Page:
The Secret Behind Systems

We talk a lot about working smarter, not harder. Being more productive over being problematic. It doesn’t only make life easier for you, but for everyone you work (and live) with. You have to find the tips and tricks that work best for you, but you also have to be using them.

Claiming systems is great, but only giving voice to them rather than implementing them is a losing battle. If you broke your leg and you were given the choice of talking about a cast or wearing one, you’d obviously choose to wear one so you could heal. If your business is in disarray (or even if you’re simply trying to prevent it from getting that way), you’re going to need to use certain systems rather than just think about having some.

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So what can you as a business owner do in the way of functional systems? You’ll especially need some in place when you have other people working for or with you. But where do you start? How do you develop a workflow? As always, I’m so glad you asked!

A system is basically a roadmap for anyone working in or joining your organization, to figure out how you like things done, and to replicate outcomes you’d create for yourself, often at a fraction of the time (and cost) it would take to do it yourself. This speeds up growth and gives you tremendous traction in growing  your business.

1. Get it Documented

The first thing any entrepreneur needs to do is document their work days. This can be done in a physical or electronic notebook or journal, but the key to effective outsourcing and delegating is documenting how you spend your time during the day. I like to make four columns and label them “Love to do”, “Hate to do”, “Don’t know how to do”, and “Don’t have time to do”.

You’ll quickly see there are things in your business you love to do and you should absolutely work to keep doing those things yourself. The things you don’t know how to do should be delegated or outsourced first, followed by the things you hate to do.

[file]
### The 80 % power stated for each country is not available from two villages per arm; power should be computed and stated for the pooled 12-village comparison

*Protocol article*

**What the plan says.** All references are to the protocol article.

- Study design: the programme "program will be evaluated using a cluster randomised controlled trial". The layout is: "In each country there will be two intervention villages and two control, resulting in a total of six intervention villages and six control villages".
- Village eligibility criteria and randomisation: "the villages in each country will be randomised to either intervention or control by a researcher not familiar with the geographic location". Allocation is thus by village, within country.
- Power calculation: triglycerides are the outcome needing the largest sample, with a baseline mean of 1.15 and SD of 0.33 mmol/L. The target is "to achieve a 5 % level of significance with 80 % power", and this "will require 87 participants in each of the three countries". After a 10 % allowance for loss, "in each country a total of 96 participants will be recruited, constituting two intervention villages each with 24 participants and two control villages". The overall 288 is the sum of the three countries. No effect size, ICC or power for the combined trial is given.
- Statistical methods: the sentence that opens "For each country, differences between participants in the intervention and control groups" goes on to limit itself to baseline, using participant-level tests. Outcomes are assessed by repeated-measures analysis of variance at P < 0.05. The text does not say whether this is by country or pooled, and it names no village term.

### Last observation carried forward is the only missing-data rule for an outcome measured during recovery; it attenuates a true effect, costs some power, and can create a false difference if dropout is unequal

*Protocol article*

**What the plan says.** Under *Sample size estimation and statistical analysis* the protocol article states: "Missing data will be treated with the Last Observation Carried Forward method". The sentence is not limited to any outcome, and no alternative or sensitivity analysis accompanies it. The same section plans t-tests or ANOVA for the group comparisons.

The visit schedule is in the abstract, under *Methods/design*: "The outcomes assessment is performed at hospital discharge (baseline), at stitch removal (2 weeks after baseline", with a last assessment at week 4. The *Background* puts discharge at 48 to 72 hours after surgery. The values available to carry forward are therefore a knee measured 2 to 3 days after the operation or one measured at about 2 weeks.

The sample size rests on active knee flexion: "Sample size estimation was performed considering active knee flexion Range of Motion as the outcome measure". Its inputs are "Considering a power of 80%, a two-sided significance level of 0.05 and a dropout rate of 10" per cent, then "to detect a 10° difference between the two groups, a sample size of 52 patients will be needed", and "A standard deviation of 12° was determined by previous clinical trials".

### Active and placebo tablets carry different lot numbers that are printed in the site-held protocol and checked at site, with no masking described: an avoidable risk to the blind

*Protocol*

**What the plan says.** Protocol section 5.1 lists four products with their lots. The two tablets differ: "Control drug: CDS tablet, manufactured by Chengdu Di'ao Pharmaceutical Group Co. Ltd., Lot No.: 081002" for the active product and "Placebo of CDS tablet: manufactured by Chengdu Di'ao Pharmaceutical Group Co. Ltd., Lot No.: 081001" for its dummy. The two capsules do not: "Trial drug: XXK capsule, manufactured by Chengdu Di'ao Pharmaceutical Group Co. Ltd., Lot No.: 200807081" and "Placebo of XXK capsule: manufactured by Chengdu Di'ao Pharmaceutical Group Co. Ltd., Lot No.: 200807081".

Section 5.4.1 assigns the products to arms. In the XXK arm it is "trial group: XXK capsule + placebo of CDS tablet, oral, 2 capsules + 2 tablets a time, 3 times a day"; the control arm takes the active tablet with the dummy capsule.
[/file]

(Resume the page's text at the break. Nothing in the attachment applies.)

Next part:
Getting rid of those tasks will free you up to do the things you “don’t have time to do”, which are generally tasks you also enjoy, or the “money making tasks” in your business that sometimes get moved to the back burner when you’re working in other areas of the business.

2. Make it Accessible

After you’ve nailed down your list of tasks, you’ve got to get them recorded somewhere. Personally, I recommend a task management software or a systems databank so anyone on your team can access what they need to keep the ball moving downfield. I recommend online tools like Asana, Trello, TeamWork, Wrike, or Basecamp to help you document not only your tasks, but the systems that need to happen to complete them.

Don’t skimp on this process. Be detailed. Once your tasks and processes are documented correctly, you can easily assign anything you don’t need to be messing with to your VA.

3. Calibrate

The next system you’ll need to implement is what I like to call “calibration calls”. Weekly (or daily, if necessary) calls or check-ins with your team simply to calibrate. Just like anything else we want to maintain and keep running, we need to calibrate our teams. It’s a great way to explain and measure expectations and adjust, realign, or correct anything that’s off. What tasks are people working on and what are the roadblocks to completion?

If you commit to regular calibration calls, you’ll soon see that often, the roadblocks in your business, are actually you. Using your team to bring this to light will not only help you become a better leader, but it will help you gauge where your time is being spent. If you’re posting on Instagram instead of writing copy you said you’d get your team for the sales page, it’s easily identified, and an even easier fix. Make adjustments from there.

No one is exempt during a calibration call. Everyone on the team has a say and a responsibility to do what they say they are going to do. This removes any roadblocks in the way of the team’s success.

4. Run the Relay

I’ve seen the best systemization with my clients and VAs in the form of passing the baton. Think in terms of your business being a relay race. You have a firm destination in mind: your finish line. For you, it might be launching a blog or your first online course. You know where you’re headed. You’re off and running, and you’ve got the baton.

You write the blog, you have the opt-in content ready to go, you have the concept and content for your course mapped out and it’s time to hand the baton (all of that information and detail) to your VA. They take it off your hands and are off and running. They publish the blog, design your opt-in, and set up your autoresponder email series.

We’ve all seen the videos of the runner who trips and falls and another runner helps them up, running alongside them to the finish line. That’s what your VA is to your business. You will fall. You’re running fast toward your goal, and there will be mistakes. You’ll trip up. You may even scrape a little skin and you’ll most certainly have your days you’ll want to burst into tears (or bust out the wine bottle) and give up.

Your VA will be there to run alongside you, pick you up, throw your arm over their shoulder, and they’ll help carry you to whatever the finish line is in your business. Maybe it’s your first podcast episode or hosting your first webinar. Your VA is there to take the baton for you, help you get where you’re going (even if they have to drag you!), and get you geared up for your next race.

Having the right systems in place is only part of the solution. You need the right people on your team, too. Get in touch with me today and I can help you accomplish both.